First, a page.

So I admit that the collimation aspect of Newtonian and Dobsonian telescopes can put people off. And short focus models like my 6 inch f/5 make the collimation process even more of a challenge. The shorter the focal ratio of the reflector telescope, the more precise the alignment has to be.

However, with a bit of setup and an alignment tool, collimating a telescope need not be all that difficult.

There are a couple of tools than can be applied to significantly aid in collimating your Newtonian telescope. One popular tool is the collimation laser, like the Orion LaserMate Deluxe Telescope Laser Collimator . Another is the Cheshire eyepiece, like the Celestron Collimation Eyepiece 1.25" .





centering template

To Aid In Alignment, Prepare the Primary

If you've not done it yet, you need to carefully glue a notebook reenforcement ring on the center of your primary. If you're going to use a Cheshire Collimation Eyepiece, you can just paint a dot on the center of the primary instead of using the notebook re-enforcement ring. Don't worry, the secondary blocks off light from the center of the primary anyway. So we can make best use of the primary's center as an aid to alignment.

A simple way to get your re-enforcement ring centered is to use a compass to draw a circle on some thin cardboard the diameter of your primary. I usually use a piece of poster board. Then draw about a one inch diameter circle at the center of the primary-sized circle.

Cut out the primary-sized cardboard circle, then cut out and remove the circle in the center.

A trick I've read about is to fold the cardboard cutout in half. Then unfold and fold in half 90 degrees from the first fold. Unfold again, and you have a cardboard circle with a cutout in the center, with fold lines that help to identify the precise center of the hole.

Carefully place this cardboard circle gently on the top of your primary to rest only on the outside edge of the primary. Don't push the cardboard down onto the primary's surface.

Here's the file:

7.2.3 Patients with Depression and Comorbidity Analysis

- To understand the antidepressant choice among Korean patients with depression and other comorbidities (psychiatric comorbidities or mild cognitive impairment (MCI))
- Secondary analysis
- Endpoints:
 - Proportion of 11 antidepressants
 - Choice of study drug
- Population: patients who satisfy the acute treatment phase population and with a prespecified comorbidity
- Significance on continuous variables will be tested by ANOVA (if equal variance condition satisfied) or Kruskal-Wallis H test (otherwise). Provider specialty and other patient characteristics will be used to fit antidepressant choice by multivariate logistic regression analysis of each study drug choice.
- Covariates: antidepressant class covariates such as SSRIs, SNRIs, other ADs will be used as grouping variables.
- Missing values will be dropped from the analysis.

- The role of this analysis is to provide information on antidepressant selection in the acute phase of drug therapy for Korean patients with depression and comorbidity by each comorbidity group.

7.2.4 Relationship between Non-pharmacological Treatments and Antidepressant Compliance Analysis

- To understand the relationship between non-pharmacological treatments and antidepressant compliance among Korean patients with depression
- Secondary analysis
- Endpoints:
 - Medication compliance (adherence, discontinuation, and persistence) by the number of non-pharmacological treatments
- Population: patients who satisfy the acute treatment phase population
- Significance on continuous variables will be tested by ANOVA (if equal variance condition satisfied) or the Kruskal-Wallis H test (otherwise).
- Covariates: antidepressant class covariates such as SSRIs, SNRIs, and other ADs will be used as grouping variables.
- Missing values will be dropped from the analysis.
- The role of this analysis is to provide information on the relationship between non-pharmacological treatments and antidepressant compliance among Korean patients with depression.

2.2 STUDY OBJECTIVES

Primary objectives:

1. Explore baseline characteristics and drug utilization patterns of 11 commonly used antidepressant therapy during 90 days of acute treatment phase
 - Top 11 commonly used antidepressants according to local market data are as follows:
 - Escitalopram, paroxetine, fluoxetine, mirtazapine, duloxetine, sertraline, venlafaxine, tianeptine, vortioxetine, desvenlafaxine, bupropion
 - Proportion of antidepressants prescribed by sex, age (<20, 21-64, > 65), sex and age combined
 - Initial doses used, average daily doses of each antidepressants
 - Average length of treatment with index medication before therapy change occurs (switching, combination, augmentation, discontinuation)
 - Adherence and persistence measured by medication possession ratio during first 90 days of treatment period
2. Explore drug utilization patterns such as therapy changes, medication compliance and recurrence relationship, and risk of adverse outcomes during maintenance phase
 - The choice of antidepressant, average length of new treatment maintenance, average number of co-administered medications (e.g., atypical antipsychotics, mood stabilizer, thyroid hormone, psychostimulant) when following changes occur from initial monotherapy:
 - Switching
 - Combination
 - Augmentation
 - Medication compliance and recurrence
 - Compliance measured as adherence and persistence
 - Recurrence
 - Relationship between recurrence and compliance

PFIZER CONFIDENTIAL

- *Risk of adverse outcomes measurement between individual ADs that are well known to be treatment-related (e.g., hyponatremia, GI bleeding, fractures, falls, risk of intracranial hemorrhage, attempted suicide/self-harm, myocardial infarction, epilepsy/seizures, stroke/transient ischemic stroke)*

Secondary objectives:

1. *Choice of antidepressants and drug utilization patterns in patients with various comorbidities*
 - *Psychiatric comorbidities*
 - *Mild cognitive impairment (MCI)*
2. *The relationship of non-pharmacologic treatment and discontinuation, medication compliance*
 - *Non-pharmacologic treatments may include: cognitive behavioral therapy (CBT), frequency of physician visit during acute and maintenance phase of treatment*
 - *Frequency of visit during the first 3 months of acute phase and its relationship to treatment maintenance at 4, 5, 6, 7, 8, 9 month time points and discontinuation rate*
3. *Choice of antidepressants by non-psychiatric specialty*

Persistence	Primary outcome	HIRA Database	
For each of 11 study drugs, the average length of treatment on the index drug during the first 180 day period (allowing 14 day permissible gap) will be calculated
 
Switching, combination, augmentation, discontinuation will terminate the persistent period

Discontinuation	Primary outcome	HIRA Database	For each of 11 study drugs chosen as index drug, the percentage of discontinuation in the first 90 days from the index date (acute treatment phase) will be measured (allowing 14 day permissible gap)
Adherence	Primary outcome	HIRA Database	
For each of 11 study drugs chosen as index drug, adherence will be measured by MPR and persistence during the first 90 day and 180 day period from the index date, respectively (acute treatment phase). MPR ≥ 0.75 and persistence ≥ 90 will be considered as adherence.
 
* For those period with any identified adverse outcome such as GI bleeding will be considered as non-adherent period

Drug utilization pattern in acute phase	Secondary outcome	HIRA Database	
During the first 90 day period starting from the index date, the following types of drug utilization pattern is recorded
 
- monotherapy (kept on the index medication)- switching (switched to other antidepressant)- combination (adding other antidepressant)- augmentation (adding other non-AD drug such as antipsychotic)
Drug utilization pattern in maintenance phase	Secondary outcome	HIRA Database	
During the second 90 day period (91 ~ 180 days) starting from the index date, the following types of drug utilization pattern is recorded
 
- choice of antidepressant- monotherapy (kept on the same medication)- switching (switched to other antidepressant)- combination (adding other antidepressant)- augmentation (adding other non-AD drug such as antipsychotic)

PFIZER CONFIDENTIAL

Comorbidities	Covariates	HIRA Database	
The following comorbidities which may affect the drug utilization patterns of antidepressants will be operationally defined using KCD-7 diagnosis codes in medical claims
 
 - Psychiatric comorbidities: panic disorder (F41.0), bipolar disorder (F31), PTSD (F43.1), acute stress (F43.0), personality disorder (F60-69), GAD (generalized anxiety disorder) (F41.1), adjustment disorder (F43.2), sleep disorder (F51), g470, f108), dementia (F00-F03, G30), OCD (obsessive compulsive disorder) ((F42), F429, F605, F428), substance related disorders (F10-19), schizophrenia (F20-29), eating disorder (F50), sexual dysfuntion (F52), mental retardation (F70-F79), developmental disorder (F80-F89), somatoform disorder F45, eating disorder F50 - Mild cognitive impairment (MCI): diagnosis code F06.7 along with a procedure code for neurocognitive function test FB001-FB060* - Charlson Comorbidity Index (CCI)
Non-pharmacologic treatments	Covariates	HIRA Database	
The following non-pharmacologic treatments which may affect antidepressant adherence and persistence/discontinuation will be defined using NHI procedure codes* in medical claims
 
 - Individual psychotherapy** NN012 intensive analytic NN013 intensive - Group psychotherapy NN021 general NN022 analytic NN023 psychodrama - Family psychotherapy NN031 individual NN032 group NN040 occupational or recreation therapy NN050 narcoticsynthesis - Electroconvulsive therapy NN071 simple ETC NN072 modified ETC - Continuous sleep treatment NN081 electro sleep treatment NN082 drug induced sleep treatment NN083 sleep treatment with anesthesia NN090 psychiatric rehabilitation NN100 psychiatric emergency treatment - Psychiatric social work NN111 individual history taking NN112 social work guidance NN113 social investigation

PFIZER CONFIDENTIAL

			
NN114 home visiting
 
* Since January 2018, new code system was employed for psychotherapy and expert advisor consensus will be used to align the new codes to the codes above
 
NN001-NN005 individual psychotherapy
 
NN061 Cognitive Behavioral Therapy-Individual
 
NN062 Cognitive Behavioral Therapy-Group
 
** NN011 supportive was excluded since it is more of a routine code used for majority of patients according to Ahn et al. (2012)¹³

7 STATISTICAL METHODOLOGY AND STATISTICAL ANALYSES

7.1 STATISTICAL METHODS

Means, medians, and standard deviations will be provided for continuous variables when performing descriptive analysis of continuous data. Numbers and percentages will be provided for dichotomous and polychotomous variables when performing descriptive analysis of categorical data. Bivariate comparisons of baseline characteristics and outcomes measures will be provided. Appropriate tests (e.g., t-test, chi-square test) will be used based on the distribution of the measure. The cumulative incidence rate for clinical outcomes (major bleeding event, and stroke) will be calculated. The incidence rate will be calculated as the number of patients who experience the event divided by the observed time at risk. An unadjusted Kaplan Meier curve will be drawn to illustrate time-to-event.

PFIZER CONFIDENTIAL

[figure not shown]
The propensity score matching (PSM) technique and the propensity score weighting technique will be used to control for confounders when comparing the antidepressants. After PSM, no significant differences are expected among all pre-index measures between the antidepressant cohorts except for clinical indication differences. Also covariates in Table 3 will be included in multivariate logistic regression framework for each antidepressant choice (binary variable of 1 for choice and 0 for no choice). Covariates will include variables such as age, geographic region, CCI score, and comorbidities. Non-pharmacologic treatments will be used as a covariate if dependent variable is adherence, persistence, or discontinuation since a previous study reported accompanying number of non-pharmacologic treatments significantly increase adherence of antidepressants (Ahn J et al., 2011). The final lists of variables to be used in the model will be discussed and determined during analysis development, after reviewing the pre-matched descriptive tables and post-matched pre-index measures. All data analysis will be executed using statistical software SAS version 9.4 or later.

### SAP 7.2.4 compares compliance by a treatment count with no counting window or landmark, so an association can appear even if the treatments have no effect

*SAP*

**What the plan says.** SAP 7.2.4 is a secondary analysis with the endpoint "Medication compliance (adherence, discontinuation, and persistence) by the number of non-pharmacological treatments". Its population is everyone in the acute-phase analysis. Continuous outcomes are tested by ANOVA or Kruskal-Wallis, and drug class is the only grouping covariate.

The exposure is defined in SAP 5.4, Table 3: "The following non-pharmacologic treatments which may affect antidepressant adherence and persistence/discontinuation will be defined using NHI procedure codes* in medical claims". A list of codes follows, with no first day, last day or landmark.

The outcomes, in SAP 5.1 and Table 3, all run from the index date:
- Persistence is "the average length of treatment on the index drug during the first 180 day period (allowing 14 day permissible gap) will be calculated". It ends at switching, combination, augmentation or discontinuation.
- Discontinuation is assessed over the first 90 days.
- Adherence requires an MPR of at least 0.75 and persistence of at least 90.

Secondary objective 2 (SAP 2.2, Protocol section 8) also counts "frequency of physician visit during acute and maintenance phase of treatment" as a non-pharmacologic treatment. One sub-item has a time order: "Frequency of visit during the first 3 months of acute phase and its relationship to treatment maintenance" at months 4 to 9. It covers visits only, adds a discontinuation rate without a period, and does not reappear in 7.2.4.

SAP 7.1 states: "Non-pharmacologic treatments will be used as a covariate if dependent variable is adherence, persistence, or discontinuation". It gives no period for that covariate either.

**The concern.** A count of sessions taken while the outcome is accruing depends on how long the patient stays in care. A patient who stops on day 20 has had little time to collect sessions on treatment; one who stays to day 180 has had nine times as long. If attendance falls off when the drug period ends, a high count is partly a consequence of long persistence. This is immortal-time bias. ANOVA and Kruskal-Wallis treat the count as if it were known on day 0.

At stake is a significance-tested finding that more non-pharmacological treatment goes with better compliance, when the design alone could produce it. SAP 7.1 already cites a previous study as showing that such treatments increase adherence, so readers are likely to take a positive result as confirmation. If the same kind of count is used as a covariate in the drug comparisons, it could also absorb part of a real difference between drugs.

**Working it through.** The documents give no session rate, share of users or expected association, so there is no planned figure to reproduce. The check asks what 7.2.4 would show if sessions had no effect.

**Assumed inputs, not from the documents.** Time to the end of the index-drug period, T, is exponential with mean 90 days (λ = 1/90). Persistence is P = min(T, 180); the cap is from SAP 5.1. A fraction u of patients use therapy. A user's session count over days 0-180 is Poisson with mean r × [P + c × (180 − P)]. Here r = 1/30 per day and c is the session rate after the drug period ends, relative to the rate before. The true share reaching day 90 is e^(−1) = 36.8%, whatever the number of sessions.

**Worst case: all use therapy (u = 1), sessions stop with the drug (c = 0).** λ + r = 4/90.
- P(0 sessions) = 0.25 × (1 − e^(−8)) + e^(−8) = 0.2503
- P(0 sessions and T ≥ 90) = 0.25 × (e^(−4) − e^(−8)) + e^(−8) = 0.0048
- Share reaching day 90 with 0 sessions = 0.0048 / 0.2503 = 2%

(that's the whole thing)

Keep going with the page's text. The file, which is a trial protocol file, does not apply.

Use the fold lines to help identify the center of the cutout circle, and glue your re-enforcement ring on the exposed primary at the center of the hole.

This glued on ring can remain on your primary as a handy tool to aid in subsequent collimation procedures. Again, it won't damage your telescopes images, because the secondary mirror blocks off the center portion of the primary mirror anyway.



How To Collimate With Laser Collimator

Shown at left is a Laser Collimator for collimating a Newtonian telescope. It is designed with a low power laser in a barrel that slides into the eyepiece focuser, replacing the eyepiece during the collimation process. As a caution, Don't Look Directly Into The Laser Beam.

Laser Collimator Diagram

The diagram above illustrates the basic technique. The diagram assumes that the focuser is already properly mounted square to the telescope tube and directly in line with the secondary mirror. It also assumes that the secondary is properly centered in the telescope tube. If you have a commercially produced telescope, these assumptions are probably true. If you made your own DIY Newtonian, then you need to be sure that these assumptions are true.

The 7 step gif display shows that the procedure is to adjust the secondary mirror (Align Secondary labels), as the diagram illustrates, until the laser strikes the primary precisely in its center. The notebook ring re-enforcer helps identify this spot. The next and final procedure is to adjust the primary mirror alignment (Align Primary labels) until the return beam of the laser falls back on the laser beam source. When that is done, the optics are properly aligned.

laser collimation step 1

Laser Collimation -- Aligning Secondary

The illustration above shows an animation of what you might see as you look into the open end of the Newtonian telescope at the main mirror when the laser collimator is operating. You should see your notebook re-enforcement ring at the mirror's center, and you should see a spot where the laser beam is striking the main mirror. The laser spot will likely not be striking precisely at the center of the mirror. This indicates that the secondary mirror is not properly aligned.

To correct the situation, use the secondary adjustment screws to move the laser spot to the center of the main mirror, using the notebook re-enforcement ring as an aid. Once the laser spot is striking the center of the mirror, the secondary is properly positioned.

Laser collimation, step 2

Laser Collimation -- Aligning Primary

Now if you look into the open end of the Newtonian telescope tube at the bottom of the focuser and laser collimator, you should see the exit port of the laser where the collimation beam comes out, and likely a laser beam spot somewhere off center on the bottom of the laser collimator. This off center spot is the return beam being reflected by the primary mirror. If the return spot is not falling precisely on the exit port, then the primary is not properly aligned.

To correct this, which finishes the collimation, adjust the primary mirror alignment screws to bring the return spot in conjunction with the laser exit port. When both of these procedures are complete, you are done with the laser collimation.